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Cherry Blossom Forecast 2020

Fleeting and fragile, the cherry blossom is one of the unmistakable motifs of Japan. The blooming of these delicate pink flowers each spring is cause for the usually reserved Japanese to really let their hair down.

river with mossy walls and pink cherry trees either side

Nakameguro is one of Tokyo's most popular hanami spots

The anticipation begins to build across the nation as people notice the first indications of the long and chilly winter coming to an end. In the weeks before the pale pink flowers bloom, companies' portable karaoke machines are dusted off, and new recruits are instructed to reserve the best spot for the annual "hanami," cherry blossom viewing revelries. The ritual of hanami traces its roots back to the samurai of the Kamakura Period in the 12th century.

University friends, school groups, neighborhood associations, and families also prepare picnics, drinks, and the ubiquitous blue tarpaulin to lay out beneath the elegant pink flowers.

cherry trees at night with lamps nearby

Cherry blossom is a reminder of the fleeting beauty of life

Personally, with the nation emerging from the coldest months and the trees beginning to bud once more, I always find spring is the best time to be in Japan. 

As well as the natural beauty of the season, there is arguably a change in the Japanese people. The average Japanese is typically retiring and shy. However, during the cherry blossom season, that shyness goes out the window, and a passerby is all but certain to receive a mildly inebriated invitation to join a group's revelries. 

From personal experience, I'd advise never to pass up one of these opportunities. Don't worry if the language is a barrier; the alcohol and general sense of bonhomie will smooth pretty much every situation.

Japanese castle framed by cherry blossom and trees

Forecasting the dates the cherry blossom will open has become something of a science in Japan

Few things are as quintessentially Japanese as cherry blossoms - these flowers are up there with Mt. Fuji and geisha as indisputable symbols of the nation. As such, the progress of the opening of the blooms is followed with near-religious zeal. Newspapers and television news programs carefully chart the northward advance of the arrival of the flowers on maps, with commentators expounding on the significance of the early or late arrival of the blossoms.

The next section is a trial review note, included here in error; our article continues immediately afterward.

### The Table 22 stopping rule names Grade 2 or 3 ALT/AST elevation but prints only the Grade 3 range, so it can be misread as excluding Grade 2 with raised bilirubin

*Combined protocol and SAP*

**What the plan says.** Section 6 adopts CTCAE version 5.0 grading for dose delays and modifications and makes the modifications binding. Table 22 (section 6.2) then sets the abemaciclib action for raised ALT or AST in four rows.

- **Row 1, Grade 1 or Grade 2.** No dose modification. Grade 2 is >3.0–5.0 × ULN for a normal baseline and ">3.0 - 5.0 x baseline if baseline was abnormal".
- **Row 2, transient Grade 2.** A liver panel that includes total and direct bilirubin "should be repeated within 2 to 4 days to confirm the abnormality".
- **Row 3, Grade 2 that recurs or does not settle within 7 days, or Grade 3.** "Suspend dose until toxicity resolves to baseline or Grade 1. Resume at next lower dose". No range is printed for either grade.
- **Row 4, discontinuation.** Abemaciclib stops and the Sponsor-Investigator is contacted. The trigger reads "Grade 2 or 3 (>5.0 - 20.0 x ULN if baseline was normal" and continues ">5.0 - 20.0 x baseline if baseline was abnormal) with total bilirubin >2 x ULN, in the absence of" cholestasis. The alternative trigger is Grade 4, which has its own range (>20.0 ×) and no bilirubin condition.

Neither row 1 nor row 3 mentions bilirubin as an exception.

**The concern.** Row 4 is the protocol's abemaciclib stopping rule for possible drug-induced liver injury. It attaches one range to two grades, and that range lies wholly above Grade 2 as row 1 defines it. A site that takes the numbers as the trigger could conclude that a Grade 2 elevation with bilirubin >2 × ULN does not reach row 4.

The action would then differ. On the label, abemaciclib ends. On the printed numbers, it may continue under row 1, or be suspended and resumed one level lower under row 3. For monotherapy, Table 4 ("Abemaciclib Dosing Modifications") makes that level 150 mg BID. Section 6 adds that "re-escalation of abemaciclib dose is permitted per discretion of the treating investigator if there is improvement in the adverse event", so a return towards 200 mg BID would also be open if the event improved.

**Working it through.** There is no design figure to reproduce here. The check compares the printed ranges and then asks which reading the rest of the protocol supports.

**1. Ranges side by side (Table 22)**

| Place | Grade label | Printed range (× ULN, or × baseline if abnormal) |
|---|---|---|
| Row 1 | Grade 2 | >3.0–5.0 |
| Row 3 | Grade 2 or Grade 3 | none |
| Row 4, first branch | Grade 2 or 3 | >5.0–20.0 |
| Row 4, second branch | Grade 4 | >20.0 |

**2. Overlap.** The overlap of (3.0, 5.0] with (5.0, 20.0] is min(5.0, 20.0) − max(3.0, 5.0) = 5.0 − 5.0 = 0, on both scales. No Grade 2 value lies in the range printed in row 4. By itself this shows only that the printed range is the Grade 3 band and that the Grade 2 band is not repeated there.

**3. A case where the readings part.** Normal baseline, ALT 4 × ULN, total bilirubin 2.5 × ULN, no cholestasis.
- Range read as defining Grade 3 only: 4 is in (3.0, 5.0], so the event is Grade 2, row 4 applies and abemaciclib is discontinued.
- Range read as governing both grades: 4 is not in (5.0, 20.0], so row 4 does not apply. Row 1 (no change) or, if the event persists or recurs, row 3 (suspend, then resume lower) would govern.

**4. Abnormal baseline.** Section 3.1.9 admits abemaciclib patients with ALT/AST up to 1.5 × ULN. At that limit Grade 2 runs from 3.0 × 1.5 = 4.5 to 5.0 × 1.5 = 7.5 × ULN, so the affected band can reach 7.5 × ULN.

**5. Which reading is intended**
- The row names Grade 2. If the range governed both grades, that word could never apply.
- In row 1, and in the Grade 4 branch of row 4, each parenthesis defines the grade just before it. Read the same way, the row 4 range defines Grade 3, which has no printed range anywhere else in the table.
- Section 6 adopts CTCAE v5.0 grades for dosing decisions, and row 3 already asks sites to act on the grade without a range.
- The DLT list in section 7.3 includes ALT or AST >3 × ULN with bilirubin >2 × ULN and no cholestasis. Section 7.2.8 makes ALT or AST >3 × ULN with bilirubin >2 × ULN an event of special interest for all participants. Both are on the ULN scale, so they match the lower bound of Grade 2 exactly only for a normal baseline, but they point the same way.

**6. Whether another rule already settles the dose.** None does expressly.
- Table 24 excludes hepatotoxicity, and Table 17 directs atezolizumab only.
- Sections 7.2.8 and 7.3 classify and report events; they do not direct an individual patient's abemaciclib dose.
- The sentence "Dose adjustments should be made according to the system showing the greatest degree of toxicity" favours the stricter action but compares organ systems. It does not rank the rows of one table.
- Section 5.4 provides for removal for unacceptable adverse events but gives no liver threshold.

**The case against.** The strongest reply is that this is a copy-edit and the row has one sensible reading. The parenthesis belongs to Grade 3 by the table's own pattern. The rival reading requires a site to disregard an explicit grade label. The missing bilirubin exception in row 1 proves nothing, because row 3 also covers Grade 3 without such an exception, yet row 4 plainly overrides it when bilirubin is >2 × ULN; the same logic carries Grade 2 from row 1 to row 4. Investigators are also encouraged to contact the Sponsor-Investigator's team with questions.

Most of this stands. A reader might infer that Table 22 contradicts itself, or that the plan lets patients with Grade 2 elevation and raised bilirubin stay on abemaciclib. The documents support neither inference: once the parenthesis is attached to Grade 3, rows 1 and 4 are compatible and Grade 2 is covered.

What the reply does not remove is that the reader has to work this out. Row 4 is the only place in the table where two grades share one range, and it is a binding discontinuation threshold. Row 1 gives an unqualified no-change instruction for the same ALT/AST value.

As well as the nightly news programs, visitors can track the dates on which the blossoms are due in different cities on the website of the Japan Meteorological Agency, which has raised predicting the blossoms' schedule to an art form. 

The first to bloom will be "somei yoshino," a variety of cherry blossom, so pale that it is almost white, followed by the "shidarezakura," and finally, the deeper pink of the "yaezakura."

When the blossoms open in April, several of the biggest parks, shrines, and even graveyards in and around Tokyo—and across the country—are the scene of large-scale over-indulgence that ushers out the winter and welcomes in the new business and school years.

cherry tree overhanging a river with a pink and white lantern hanging from branch

Parks, shrines and even graveyards are the site of hanami gatherings

Ueno Park is a popular spot that gets extremely crowded. Its broad boulevard is lined by cherry trees with low branches that meet overhead, giving the impression that the visitor is walking through a pink tunnel. Do not be surprised to see salarymen asleep and dusted with a light coating of petals. 

Outside the capital, the Philosopher's Path in Kyoto links Ginkakuji, better known as the Silver Pavilion, with the Nazenji district, to the north of the ancient capital. The route follows a narrow canal lined by hundreds of cherry trees and smaller temples and shrines. The grounds of the Japan Mint in Osaka are also a favored spot for hanami parties. 

And then, when the last flower has gone, Japan goes back to business-as-usual. The public letting down of hair is as brief as the passage of the cherry blossoms themselves.


    About the author


    Julian Ryall first came to Japan in 1992 intending to stay for a year, but quickly realized the advantages of Tokyo over his native London. Nearly three decades later he is the Japan correspondent for The Daily Telegraph and freelances for newspapers and magazines around the world.






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